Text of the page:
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Publication numberUS6772414 B1
Publication typeGrant
Application numberUS 09/099,584
Publication dateAug 3, 2004
Filing dateJun 18, 1998
Priority dateJun 18, 1998
Fee statusLapsed
Publication number09099584, 099584, US 6772414 B1, US 6772414B1, US-B1-6772414, US6772414 B1, US6772414B1
InventorsRobert Ralph Roediger, William Jon Schmidt
Original AssigneeInternational Business Machines Corporation
Export CitationBiBTeX, EndNote, RefMan
External Links: USPTO, USPTO Assignment, Espacenet
Lifetime-sensitive mechanism and method for hoisting invariant computations out of loops in a computer program
US 6772414 B1
Abstract
A mechanism and method for hoisting invariant computations from loops analyzes the lifetimes of fixed processor resources defined by an instruction, and determines whether a group of computations present in multiple instructions within the lifetime are, taken together, loop-invariant and legal to hoist from the loop. If the group of computations within the lifetime of the fixed processor resource are loop-invariant and hoistable, all of the computations are hoisted out of the loop as a group. By determining the lifetimes of fixed processor resources defined in an instruction, the hoisting mechanism succeeds in hoisting out groups of computations that cannot be individually hoisted out of a loop, thereby achieving better performance when the computer program executes.
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Claims(15)
We claim:
1. An apparatus comprising:
at least one processor;
a memory coupled to the at least one processor;
a computer program residing in the memory; and
a hoisting mechanism residing in the memory and executed by the at least one processor, the hoisting mechanism analyzing an instruction within a loop in the computer program, calculating a lifetime of at least one fixed processor resource defined by the instruction, and determining whether a computation in the instruction may be hoisted out of the loop along with a computation in at least one other instruction in the lifetime of the at least one fixed processor resource according to at least one hoisting criterion wherein the hoisting mechanism optimizes the computer program by reducing the number of instructions in the loop.
2. The apparatus of claim 1 wherein the at least one hoisting criterion specifies that the computation be hoisted out of the loop if:
(A) the computation is loop-invariant and the instruction has no side effects on any fixed processor resource.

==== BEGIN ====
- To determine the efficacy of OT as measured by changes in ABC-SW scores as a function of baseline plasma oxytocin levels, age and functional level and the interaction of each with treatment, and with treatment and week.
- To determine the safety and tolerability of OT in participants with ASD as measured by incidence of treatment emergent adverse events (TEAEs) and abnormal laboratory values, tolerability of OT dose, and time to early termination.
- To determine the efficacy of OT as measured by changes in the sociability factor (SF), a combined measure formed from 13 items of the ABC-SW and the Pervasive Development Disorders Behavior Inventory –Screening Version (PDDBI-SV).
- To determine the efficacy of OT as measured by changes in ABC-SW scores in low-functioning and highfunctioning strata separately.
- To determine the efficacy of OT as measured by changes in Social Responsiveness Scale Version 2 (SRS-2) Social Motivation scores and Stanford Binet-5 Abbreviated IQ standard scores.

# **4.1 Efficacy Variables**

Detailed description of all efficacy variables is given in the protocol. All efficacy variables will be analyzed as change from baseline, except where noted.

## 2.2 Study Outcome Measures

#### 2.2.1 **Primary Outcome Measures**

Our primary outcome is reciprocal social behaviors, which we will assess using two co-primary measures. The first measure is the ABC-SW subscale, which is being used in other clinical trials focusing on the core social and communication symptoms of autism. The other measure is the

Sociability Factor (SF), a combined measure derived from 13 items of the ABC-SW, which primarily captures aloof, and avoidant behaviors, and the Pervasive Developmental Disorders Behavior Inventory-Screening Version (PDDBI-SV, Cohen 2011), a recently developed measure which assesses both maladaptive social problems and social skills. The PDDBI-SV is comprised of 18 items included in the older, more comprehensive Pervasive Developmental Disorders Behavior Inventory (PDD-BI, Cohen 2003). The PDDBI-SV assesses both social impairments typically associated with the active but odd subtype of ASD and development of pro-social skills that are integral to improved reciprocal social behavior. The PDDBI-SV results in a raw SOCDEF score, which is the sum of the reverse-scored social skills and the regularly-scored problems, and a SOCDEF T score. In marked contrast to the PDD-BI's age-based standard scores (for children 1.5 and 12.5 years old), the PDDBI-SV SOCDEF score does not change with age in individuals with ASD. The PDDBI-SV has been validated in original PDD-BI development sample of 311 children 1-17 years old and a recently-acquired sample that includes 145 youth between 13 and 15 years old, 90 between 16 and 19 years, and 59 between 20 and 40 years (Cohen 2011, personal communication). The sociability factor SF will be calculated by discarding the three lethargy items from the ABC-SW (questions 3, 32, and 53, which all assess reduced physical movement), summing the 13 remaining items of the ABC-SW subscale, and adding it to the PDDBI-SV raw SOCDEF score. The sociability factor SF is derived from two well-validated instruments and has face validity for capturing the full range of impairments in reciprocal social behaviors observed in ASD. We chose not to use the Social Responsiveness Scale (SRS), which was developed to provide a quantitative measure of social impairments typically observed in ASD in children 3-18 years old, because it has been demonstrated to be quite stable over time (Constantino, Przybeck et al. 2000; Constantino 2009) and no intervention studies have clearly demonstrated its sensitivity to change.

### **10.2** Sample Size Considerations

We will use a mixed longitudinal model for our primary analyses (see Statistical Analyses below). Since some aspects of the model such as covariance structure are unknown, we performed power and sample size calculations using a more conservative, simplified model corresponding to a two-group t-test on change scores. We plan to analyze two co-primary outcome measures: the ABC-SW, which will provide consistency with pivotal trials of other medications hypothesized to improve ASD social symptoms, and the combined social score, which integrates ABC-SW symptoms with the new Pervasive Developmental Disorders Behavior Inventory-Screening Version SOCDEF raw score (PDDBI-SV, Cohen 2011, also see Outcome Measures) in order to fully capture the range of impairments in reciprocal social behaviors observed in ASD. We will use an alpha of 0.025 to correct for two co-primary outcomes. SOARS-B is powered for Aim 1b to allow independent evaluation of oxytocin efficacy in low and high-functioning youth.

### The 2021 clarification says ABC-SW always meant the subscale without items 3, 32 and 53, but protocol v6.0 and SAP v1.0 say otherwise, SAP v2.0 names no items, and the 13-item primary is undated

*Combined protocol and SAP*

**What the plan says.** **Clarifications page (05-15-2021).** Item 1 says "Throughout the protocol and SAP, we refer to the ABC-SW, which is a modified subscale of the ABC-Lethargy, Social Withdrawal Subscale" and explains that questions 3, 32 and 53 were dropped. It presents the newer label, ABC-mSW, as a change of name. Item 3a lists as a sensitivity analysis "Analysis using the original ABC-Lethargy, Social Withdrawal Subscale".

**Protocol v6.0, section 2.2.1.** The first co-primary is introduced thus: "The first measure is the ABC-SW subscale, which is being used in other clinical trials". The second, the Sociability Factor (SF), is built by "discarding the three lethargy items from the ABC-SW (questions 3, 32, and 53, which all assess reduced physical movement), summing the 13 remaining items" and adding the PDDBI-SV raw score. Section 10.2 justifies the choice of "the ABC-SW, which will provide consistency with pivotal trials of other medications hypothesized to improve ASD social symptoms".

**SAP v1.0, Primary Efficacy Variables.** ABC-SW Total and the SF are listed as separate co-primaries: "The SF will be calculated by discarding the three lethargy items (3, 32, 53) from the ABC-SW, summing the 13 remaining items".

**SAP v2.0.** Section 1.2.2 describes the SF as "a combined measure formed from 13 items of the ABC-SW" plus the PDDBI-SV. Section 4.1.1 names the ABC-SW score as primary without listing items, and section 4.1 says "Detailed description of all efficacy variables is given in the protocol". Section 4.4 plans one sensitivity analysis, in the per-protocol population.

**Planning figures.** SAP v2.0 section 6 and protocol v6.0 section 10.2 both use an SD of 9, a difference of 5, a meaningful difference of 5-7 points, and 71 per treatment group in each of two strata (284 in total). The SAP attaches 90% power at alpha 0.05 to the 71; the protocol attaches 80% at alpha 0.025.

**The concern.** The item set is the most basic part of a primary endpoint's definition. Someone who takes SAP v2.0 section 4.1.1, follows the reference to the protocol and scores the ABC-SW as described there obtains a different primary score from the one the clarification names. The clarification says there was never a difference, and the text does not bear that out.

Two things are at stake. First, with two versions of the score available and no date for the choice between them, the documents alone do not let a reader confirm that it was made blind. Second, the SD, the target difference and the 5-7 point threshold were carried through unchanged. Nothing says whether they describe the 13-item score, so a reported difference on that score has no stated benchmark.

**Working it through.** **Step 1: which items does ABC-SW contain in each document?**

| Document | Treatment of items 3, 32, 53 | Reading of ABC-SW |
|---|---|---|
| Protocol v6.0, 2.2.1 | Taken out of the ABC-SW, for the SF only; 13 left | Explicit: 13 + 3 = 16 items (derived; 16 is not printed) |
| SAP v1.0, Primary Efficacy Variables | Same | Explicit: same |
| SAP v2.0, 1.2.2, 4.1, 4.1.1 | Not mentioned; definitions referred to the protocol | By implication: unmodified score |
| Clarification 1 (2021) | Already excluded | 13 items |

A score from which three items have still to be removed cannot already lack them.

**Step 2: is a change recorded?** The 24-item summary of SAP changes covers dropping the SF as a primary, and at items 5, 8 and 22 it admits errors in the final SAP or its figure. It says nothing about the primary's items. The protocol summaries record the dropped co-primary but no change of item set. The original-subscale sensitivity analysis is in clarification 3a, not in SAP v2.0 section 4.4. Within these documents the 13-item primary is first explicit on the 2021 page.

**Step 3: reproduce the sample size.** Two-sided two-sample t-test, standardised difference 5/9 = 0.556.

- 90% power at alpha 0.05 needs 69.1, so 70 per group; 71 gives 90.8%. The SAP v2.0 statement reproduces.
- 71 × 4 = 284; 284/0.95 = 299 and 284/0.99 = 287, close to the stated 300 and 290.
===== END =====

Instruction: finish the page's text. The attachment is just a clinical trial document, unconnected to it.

3. A The apparatus of claim 2 wherein the at least one hoisting criterion further specifies that the computation be hoisted out of the loop if:
(B) the computation is loop-invariant, the instruction has a side effect on a fixed processor resource, and none of the following are true:
(B1) the fixed processor resource is live on entry to the loop;
(B2) any reached use of the fixed processor resource is outside the loop containing the instruction;
(B3) any reached use of the fixed processor resource is reached by a definition of the fixed processor resource other than the definition in the instruction; and
(B4) any reached use is not loop-invariant, ignoring definitions of the fixed processor resource in the loop.
4. The apparatus of claim 3 wherein the at least one hoisting criterion further specifies that the computation be hoisted out of the loop if none of steps B1-B4 are true for all definitions of fixed processor resources in all reached uses of the fixed processor resource in the instruction.
5. A method for analyzing a plurality of instructions in a computer program for potential hoisting of computations out of loops, the method comprising the steps of:
analyzing an instruction within a loop in the computer program;
calculating a lifetime of at least one fixed processor resource defined by the instruction; and
determining whether a computation in the instruction may be hoisted out of the loop along with a computation in at least one other instruction in the lifetime of the at least one fixed processor resource according to at least one hoisting criterion wherein hoisting optimizes the computer program by reducing the number of instructions in the loop.
6. The method of claim 5 wherein the at least one hoisting criterion specifies that the computation be hoisted out of the loop if:
(A) the computation is loop-invariant and the instruction has no side effects on any fixed processor resource.
7. The method of claim 6 wherein the at least one hoisting criterion further specifies that the computation be hoisted out of the loop if:
(B) the computation is loop-invariant, the instruction has a side effect on a fixed processor resource, and none of the following are true:
(B1) the fixed processor resource is live on entry to the loop;
(B2) any reached use of the fixed processor resource is outside the loop containing the instruction;